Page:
Young, wild and free


My first encounter with elephants was at the age of 5 when I was taken to the Elephant Orphanage in Pinnawela. Since then I’ve been there on several occasions, more recently as part of our course work. But this post isn’t about Pinnawela. It’s about the Elephant Transit Home (ETH) in Udawalawa – ‘Ath Athuru Sevana’, where elephants are rehabilitated and released back to the wild.

Last month the 3rd year students following Conservation Biology were taken on a field visit to the ETH under the guidance of Prof. Deepthi Wickramasinghe. Our main objective was to learn about the Ex-situ conservation (conservation of a species outside their natural habitat) methods that are adopted at ETH. We got to know a lot about the rehabilitation programme by speaking to Dr. Vijitha Perera, Wildlife Veterinarian and Officer in charge of the ETH.

‘Ath Athuru Sevana’ was founded in 1995 by Dr. Nandana Atapattu who was the Deputy Director, Veterinary and Research of the Department of Wildlife Conservation at the time. It was the first of its kind in the world. Today, Ath Athuru Sevana is one of the very few orphanages in the world that rescues orphaned elephants, rehabilitates and successfully releases them back to the wild.

The elephant calves brought to the ETH are those who have been orphaned (most often after the mother was shot dead) or separated from the rest of the herd. They are brought in from all over Sri Lanka. Some of them are found in very critical condition after being caught in snares.

Namal will not be released to the wild due to his prosthesis
Namal will not be released to the wild due to his prosthesis

These animals have had a rough start to their lives and as a result, are very vulnerable. In addition to the mother’s milk, they are in need of love and care. However these animals are brought to the ETH with the aim of rehabilitating and releasing them back to the wild. Therefore it is important that human contact is maintained at a minimum and so the officers have been advised against petting these animals.

Elephants are very social animals. Their social structure is what helps them learn the basic survival skills such as removing grass from the soil and applying mud on their skin as insect repellent. At the ETH they learn these things by interacting with and observing one another.

The elephants are fed milk every three hours at the following times:

12 midnight, 3.00 am, 6.00 am, 9.00 am*, 12 noon*, 3.00 pm*, 6.00 pm*, 9.00 pm

*Open to public viewing.

Rushing to get their share of milk!
Rushing to get their share of milk!

It must be noted here that the visitors can only watch the elephants being fed from a distance.

When they’re not drinking milk, these elephants are allowed to freely roam in a part of the Udawalawa National Park, where they have enough and more space and food. Only a very few officers are allowed to be in close proximity to these animals when they’re in the open space. There is no fear of these infants roaming far and deep into the park’s forest as they’re conditioned to come back every three hours to receive their fair share of milk.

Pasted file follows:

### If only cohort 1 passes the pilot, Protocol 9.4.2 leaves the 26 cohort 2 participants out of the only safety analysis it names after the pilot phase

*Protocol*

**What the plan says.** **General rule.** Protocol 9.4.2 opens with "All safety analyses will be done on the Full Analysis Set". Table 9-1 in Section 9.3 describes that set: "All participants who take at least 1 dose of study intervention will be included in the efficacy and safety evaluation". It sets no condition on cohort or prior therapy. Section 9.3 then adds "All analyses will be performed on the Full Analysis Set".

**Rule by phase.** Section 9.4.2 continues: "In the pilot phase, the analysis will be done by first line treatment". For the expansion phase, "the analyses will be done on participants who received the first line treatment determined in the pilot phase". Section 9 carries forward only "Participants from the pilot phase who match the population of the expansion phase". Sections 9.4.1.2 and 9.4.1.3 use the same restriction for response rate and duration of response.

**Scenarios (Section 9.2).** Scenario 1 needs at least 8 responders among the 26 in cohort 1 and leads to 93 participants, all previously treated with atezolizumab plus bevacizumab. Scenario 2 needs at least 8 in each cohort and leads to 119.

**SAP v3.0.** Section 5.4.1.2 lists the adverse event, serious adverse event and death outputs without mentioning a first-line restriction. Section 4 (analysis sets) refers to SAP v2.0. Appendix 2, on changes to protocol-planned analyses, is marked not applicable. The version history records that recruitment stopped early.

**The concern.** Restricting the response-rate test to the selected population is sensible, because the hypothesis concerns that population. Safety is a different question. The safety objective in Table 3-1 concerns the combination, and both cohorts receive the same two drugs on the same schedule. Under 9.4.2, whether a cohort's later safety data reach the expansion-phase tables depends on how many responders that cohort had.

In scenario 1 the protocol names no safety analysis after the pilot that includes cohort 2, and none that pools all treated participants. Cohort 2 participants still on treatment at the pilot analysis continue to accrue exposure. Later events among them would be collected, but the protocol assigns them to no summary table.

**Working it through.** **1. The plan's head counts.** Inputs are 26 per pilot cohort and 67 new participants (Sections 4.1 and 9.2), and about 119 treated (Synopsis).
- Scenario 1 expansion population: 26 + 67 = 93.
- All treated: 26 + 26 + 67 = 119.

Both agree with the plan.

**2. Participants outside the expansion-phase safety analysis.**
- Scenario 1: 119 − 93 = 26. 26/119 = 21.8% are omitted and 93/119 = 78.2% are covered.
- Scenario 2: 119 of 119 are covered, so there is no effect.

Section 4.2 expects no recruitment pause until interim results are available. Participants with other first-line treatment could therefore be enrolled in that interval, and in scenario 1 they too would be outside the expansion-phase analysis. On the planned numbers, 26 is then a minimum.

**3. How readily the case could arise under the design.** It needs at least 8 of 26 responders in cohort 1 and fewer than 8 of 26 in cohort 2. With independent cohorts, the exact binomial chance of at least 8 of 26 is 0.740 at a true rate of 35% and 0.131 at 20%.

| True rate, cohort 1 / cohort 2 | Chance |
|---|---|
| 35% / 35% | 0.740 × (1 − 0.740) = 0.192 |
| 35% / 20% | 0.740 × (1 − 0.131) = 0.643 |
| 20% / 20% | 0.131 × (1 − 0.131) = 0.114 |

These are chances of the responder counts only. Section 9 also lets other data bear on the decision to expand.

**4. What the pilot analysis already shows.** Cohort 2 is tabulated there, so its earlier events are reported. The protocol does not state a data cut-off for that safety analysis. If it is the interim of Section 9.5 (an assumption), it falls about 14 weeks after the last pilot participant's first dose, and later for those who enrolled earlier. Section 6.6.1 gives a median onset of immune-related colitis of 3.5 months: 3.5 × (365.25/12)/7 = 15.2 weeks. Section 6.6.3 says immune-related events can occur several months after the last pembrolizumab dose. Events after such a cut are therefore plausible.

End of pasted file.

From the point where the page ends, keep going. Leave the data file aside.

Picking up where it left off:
Udawalawa National Park is the selected release ground for the elephants who have been rehabilitated in the ETH. The elephants’ social interactions are observed and these are used as indications to determine when they’re ready to be released back to the wild. Most elephants are ready to be released by the time they are 4 years old. Radio collars are attached to these elephants for tracking purposes. The rehabilitated elephants are released in groups of 3 or 4. When they’re released in small groups there is a greater tendency for them to integrate into the wild herds.

As tempting as it may be to pet these infants, it is best to avoid doing that for our own good as well as theirs. If elephants get over their fear of humans at a young age and become fond of human company, once they’re released back to the wild, they can easily fall prey to poachers who capture and sell them to temples. Having no fear of humans can also mean that as adults they can encroach on villages in search of food, escalating the human-elephant conflict.

In my opinion, Ath Athuru Sevana is a place everyone should visit. Seeing those orphaned elephants gives you a reality check on how intense the human-elephant conflict has become. Man’s careless and selfish behavior are what have caused these calves to lose their mothers; but it is also man who takes them under their wing, and prepares them for their future. Ath Athuru Sevana serves as a reminder that good always triumphs over evil.

A quiet walk back to the forest where they remain until the next feeding time
A quiet walk back to the forest where they remain until the next feeding time

Images courtesy:

Uvini Senanayake, Sahan Siriwardana, Sanjaya Weerakkody